Government bonds strengthened Monday to open a week that contains major central bank meetings around the world.
The yield on 10-year Treasury notes fell to 2.367% in early trading, according to Tradeweb, from 2.383% on Friday. Yields fall as bond prices rise.
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The yield decline began a week that includes a Federal Reserve meeting, at which investors expect the central bank to raise interest rates, along with meetings of the European Central Bank and Bank of England.
Investors also will be watching key data points such as retail sales figures and November consumer-price index data, a key measure of inflation. Inflation is a threat to long-term government bond prices because it chips away at the purchasing power of the debt's fixed payments.
The yield on the 10-year Treasury note slipped to as low as 2.356%, according to Tradeweb, as news broke of an explosion in New York City's Port Authority Bus Terminal near Times Square. A man tried to set off an explosive device he was wearing near one of the state's busiest transit centers. Treasury yields pared some of the declines in later trading.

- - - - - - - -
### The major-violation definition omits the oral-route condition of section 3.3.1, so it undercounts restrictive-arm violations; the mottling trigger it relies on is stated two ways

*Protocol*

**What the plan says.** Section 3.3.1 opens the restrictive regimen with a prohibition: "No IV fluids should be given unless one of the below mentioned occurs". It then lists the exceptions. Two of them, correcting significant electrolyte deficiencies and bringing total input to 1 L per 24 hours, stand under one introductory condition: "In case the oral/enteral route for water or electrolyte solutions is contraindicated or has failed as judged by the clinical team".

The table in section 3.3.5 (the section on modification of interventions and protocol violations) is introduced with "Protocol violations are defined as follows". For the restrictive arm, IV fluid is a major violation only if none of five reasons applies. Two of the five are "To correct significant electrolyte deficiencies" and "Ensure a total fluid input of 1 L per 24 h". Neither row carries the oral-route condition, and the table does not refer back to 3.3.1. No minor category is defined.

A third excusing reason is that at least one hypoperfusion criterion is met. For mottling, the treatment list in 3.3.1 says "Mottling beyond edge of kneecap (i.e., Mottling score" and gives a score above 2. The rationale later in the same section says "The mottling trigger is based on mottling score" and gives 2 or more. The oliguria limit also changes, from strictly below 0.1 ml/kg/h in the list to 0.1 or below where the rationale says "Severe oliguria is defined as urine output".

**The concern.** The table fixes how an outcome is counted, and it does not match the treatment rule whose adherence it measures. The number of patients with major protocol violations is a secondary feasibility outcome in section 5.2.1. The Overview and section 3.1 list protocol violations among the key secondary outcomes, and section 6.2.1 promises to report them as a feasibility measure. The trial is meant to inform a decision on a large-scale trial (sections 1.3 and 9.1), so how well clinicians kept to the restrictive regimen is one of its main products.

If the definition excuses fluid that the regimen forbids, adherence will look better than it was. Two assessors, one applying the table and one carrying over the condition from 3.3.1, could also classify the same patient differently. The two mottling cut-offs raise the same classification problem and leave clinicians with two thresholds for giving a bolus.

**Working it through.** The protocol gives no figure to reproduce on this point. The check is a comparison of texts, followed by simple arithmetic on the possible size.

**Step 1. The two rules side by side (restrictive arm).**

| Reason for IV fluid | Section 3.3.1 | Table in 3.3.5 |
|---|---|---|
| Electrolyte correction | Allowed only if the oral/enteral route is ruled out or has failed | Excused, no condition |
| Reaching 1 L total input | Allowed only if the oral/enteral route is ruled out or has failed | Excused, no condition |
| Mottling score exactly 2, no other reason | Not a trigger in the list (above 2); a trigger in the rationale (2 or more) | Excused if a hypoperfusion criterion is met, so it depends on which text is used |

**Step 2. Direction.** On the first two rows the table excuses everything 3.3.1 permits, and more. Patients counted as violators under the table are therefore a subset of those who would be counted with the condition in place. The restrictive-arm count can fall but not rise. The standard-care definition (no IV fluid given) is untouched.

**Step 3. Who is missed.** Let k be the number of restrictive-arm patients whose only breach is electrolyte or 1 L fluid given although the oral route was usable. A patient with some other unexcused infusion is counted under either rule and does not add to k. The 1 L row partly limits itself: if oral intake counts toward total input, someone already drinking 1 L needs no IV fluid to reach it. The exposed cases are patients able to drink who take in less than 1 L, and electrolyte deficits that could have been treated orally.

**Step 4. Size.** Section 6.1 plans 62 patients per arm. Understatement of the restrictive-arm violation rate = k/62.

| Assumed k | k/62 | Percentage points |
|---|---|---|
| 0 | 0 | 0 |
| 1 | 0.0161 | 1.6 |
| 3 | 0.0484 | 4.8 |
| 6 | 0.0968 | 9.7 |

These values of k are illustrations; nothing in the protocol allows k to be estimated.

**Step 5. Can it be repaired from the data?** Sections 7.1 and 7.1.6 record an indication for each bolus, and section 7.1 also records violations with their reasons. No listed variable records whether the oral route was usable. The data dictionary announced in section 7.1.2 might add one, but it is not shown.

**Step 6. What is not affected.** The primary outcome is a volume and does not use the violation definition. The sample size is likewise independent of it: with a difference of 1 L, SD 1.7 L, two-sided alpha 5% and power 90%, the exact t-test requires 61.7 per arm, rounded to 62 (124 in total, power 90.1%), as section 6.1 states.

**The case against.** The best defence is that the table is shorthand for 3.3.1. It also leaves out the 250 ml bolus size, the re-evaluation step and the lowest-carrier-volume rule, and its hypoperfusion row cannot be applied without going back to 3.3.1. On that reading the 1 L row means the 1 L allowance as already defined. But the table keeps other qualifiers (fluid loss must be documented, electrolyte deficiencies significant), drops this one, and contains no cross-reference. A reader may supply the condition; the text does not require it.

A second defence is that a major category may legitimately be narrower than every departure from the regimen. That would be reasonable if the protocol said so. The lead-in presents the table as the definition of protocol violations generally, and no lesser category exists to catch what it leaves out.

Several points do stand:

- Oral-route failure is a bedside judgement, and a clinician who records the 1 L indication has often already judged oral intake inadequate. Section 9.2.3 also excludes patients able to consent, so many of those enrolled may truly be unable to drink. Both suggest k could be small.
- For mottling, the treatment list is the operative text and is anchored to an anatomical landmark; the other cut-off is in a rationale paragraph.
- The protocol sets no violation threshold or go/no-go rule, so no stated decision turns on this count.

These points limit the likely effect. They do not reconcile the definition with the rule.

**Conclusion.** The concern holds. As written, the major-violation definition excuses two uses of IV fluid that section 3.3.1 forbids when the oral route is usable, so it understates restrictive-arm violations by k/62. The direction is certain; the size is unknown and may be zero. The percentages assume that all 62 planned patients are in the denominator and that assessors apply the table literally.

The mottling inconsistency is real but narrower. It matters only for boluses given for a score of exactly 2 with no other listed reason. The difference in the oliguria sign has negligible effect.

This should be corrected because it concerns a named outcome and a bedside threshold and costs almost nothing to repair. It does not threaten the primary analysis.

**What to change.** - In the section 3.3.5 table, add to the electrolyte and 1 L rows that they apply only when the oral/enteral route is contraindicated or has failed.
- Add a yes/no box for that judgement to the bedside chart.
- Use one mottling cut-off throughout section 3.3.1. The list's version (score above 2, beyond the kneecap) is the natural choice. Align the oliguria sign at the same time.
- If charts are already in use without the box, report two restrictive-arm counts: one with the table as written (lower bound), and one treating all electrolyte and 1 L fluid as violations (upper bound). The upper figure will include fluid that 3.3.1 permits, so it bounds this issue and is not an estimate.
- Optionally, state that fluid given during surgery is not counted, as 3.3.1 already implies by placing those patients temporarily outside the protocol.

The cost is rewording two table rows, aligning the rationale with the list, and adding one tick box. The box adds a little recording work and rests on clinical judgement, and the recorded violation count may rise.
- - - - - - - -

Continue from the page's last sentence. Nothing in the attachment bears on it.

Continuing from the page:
The 10-year yield's move lower comes after two consecutive weeks of gains. Still, the Treasury market likely will continue to trade in a narrow range as investors watch tax-overhaul plans move through Congress, said Scott Buchta, head of fixed-income strategy at Brean Capital.
Tax cuts could add to the U.S. government deficits, prompting additional borrowing that could increase the supply of bonds in the market and push yields higher.
"It's wait and see mode right now," Mr. Buchta said.
Government bonds auctions also are scheduled for this week. Auctions can sometimes lead Treasurys to weaken because of added supply in the market. The government is due to sell three-and 10-year notes Monday.
Write to Gunjan Banerji at Gunjan.Banerji@wsj.com
(END) Dow Jones Newswires
December 11, 2017 12:07 ET (17:07 GMT)